|Scotland, Part 3
||[Nov. 12th, 2005|07:44 am]
Our next day kicked off with a walk into the hills of Uig, including the ascent of a lofty pillar of rock from which we had great views. Our guide and I tramped a bit further on, then squatted on the crest of a hill and talked while watching the shenanigans of our fellow travellers in the distance. One of the same girls as before slipped down another muddy hill and had to change her trousers. On the road we took in the views of Uig Bay from where the ferry leaves to take you to the Outer Hebrides. This part of the Trotternish region is also well-known for its fishing and the Skye Brewery, home of the Black Cuillin ale. |
Heading north, and enjoying our guide's unique driving style (speeding around hairy corners while looking down at his iPod), we arrived at what's left of Duntulm Castle. This strategic location was once home to Vikings and their fortifications before they were chased off by the Celts. Once fought over by the clans, it now seems bleak and uninviting. It's the windiest place I've ever been, with some in the group having trouble walking or even standing up. The castle itself is just ruins, although there is a window, or hole in the wall, where you can look out to sea (I saw a photograph of this window on a number of postcards) -- and also a small dungeon where one of the MacDonalds was imprisoned for a year and a half. This poor man was fed salted beef and tormented with water jugs filled with sand. He went stark raving mad. I went into the dungeon through a small opening in the rocks. It's a very cold, damp, and dark stone room with a little gap in the rock where you can see daylight. MacDonald's fingernail scratches can still be seen around this gap. Another unfortunate incident at the castle involved a nursemaid accidentally dropping the baby of the house out the window to its death on the rocks far below.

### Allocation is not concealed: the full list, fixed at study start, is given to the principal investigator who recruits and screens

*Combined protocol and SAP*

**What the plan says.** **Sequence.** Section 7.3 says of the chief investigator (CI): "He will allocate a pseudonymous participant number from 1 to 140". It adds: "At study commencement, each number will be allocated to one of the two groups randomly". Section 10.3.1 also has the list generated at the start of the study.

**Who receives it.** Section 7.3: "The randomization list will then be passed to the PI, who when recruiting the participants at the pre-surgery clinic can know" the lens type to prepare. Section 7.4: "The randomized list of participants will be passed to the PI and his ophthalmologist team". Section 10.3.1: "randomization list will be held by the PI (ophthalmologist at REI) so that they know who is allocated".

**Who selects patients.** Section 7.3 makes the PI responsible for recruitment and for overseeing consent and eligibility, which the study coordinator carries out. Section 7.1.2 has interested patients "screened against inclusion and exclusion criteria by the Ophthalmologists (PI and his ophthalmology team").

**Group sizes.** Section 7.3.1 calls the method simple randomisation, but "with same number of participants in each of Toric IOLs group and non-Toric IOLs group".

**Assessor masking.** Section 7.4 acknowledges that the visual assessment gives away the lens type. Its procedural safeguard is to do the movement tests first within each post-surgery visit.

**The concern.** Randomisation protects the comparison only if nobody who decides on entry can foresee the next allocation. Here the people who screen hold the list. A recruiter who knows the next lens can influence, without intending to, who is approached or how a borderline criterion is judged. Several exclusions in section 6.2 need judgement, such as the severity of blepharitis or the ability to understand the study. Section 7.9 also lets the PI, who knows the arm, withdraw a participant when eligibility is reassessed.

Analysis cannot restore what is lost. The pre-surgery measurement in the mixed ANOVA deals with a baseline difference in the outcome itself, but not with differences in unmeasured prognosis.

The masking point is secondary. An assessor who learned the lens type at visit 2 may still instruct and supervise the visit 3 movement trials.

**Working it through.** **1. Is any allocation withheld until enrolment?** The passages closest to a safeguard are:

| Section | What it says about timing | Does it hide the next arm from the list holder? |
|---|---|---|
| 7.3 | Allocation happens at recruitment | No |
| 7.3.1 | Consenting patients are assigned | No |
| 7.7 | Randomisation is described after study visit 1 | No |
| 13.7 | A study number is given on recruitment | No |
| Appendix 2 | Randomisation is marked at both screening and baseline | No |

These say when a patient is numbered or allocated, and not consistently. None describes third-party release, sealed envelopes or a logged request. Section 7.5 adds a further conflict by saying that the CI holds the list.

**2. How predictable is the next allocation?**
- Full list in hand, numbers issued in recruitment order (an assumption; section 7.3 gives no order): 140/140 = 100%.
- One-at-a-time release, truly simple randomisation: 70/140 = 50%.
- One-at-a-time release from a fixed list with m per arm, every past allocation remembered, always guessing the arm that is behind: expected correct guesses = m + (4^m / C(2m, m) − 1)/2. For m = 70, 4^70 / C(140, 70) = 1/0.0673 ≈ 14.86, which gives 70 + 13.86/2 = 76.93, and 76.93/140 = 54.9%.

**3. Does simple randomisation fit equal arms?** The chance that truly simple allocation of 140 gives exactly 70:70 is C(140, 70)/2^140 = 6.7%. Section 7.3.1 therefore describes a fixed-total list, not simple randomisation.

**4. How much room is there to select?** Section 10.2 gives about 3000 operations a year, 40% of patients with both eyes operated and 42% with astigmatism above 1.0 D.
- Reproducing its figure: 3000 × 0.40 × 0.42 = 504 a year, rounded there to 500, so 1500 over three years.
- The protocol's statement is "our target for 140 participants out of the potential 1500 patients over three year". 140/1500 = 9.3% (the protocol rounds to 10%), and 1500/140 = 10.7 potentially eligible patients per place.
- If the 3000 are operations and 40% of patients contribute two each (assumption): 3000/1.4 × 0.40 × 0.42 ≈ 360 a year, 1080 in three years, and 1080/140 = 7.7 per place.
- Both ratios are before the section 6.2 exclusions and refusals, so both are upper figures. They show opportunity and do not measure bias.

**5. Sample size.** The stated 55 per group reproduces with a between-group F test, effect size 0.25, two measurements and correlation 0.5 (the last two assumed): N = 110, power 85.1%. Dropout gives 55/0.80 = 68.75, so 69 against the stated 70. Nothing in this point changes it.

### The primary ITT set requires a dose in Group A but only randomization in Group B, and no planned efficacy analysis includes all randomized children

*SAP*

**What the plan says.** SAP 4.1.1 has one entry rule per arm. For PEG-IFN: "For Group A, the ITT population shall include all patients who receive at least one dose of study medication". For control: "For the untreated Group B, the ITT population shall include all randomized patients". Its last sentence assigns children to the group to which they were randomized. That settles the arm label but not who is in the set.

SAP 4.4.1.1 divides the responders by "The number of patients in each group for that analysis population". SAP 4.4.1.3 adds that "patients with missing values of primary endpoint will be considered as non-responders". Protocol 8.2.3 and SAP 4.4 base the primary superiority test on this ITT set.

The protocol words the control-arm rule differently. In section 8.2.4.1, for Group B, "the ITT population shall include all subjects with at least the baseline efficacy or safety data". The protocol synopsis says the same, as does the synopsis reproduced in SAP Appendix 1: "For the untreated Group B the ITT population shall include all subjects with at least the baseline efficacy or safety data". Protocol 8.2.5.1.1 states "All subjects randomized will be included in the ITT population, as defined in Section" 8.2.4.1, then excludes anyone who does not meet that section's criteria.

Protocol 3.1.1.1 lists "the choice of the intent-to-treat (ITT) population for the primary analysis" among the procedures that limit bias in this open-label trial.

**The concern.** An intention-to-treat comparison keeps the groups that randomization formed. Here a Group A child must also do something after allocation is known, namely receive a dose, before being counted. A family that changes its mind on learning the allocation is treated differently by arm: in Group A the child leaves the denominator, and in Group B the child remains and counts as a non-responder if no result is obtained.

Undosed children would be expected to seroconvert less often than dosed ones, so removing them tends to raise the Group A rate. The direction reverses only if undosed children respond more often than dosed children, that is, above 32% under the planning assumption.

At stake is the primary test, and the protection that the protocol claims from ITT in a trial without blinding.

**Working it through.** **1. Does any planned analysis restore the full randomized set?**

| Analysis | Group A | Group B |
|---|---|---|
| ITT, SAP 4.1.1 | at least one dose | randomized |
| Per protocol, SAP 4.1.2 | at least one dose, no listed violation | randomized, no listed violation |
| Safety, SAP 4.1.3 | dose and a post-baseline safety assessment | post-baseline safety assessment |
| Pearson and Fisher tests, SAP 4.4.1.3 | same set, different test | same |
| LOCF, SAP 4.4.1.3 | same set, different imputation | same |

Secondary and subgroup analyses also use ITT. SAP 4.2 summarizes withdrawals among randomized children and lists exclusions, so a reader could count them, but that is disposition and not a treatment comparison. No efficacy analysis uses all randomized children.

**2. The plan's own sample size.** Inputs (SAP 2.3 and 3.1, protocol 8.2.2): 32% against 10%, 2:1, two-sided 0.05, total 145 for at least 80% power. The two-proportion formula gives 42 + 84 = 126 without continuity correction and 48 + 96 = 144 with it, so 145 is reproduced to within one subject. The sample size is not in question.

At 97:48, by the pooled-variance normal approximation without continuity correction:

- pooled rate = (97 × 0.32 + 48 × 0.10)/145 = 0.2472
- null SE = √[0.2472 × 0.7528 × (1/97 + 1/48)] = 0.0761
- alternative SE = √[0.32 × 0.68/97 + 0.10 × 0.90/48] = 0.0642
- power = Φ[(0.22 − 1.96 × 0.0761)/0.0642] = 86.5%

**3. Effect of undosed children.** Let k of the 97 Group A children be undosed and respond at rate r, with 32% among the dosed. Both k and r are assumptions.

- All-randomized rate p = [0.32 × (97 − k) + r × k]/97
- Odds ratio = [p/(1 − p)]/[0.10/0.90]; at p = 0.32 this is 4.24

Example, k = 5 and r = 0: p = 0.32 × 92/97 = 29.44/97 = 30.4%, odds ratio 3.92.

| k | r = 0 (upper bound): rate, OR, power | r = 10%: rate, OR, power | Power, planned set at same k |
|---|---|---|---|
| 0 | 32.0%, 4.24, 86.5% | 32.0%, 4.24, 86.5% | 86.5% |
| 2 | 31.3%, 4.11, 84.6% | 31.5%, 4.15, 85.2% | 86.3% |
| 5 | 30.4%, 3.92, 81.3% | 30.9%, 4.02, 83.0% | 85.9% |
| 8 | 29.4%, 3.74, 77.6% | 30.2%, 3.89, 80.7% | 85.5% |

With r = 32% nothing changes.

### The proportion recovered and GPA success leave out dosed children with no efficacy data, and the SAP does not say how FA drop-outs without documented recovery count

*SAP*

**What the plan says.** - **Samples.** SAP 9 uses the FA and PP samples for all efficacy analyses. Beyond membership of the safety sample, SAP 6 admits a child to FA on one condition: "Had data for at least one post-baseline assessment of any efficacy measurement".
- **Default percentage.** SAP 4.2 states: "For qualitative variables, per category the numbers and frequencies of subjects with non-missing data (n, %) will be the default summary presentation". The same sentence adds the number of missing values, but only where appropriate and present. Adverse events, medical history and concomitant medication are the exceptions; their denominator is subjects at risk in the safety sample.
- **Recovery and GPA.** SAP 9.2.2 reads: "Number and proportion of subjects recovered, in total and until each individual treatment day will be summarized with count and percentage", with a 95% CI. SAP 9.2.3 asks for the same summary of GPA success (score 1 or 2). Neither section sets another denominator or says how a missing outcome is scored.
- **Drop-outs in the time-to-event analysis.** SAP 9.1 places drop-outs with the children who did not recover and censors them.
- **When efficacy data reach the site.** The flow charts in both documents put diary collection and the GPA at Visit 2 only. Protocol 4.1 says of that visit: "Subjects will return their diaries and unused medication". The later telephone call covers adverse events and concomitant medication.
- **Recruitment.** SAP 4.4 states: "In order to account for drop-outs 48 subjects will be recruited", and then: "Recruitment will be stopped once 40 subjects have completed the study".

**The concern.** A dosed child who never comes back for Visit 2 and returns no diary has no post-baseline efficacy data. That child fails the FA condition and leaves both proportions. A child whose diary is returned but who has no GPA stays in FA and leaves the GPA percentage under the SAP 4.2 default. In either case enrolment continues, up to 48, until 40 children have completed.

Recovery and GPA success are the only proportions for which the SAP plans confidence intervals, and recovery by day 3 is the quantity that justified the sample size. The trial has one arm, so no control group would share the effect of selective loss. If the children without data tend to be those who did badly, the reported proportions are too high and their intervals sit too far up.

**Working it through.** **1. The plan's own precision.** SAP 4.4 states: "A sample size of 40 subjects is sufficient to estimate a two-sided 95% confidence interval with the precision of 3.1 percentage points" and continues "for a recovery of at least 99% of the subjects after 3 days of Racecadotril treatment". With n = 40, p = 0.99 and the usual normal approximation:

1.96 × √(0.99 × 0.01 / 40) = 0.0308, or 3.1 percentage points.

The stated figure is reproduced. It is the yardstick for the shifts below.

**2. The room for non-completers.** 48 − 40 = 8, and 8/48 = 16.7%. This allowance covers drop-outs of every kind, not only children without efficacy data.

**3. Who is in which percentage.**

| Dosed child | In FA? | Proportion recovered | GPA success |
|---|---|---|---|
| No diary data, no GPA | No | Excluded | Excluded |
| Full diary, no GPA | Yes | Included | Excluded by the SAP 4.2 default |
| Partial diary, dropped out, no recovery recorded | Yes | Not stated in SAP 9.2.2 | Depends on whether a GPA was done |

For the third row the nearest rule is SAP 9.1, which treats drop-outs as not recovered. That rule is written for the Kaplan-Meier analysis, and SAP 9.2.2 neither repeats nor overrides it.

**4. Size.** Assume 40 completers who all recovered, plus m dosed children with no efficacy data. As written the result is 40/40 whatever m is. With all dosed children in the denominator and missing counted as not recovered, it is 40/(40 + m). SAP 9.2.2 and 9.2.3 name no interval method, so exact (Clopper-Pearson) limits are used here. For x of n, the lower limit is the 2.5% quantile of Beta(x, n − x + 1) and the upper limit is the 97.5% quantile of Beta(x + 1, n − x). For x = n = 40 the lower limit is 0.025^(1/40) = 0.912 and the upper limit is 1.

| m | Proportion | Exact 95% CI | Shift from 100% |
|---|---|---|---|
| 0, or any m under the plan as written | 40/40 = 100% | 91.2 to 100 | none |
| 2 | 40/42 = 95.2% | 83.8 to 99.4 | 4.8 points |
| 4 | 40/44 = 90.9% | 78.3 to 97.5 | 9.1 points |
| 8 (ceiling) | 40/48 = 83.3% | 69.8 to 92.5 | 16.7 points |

Driving around the northernmost point of Skye then onto the eastern side, we stopped to see Kilt Rock, so named because the cliff face resembles a pleated kilt, and its waterfall. The sun was shining, and the view out over the cliff and across the sea was breathtaking.
We had a longer stop, and a hike around, at the famous Old Man of Storr, a huge pinnacle of rock amongst many jagged and rocky hills. From a distance it reminded me of the menhir Obelix carries around on his back.
Having worked up a healthy appetite we drove into the lovely little town of Portree. V. and I went to the pub where I had a Guinness and a hot roast beef lunch. It was sunny so we went for a stroll around the town, and I mailed a postcard to my Dad.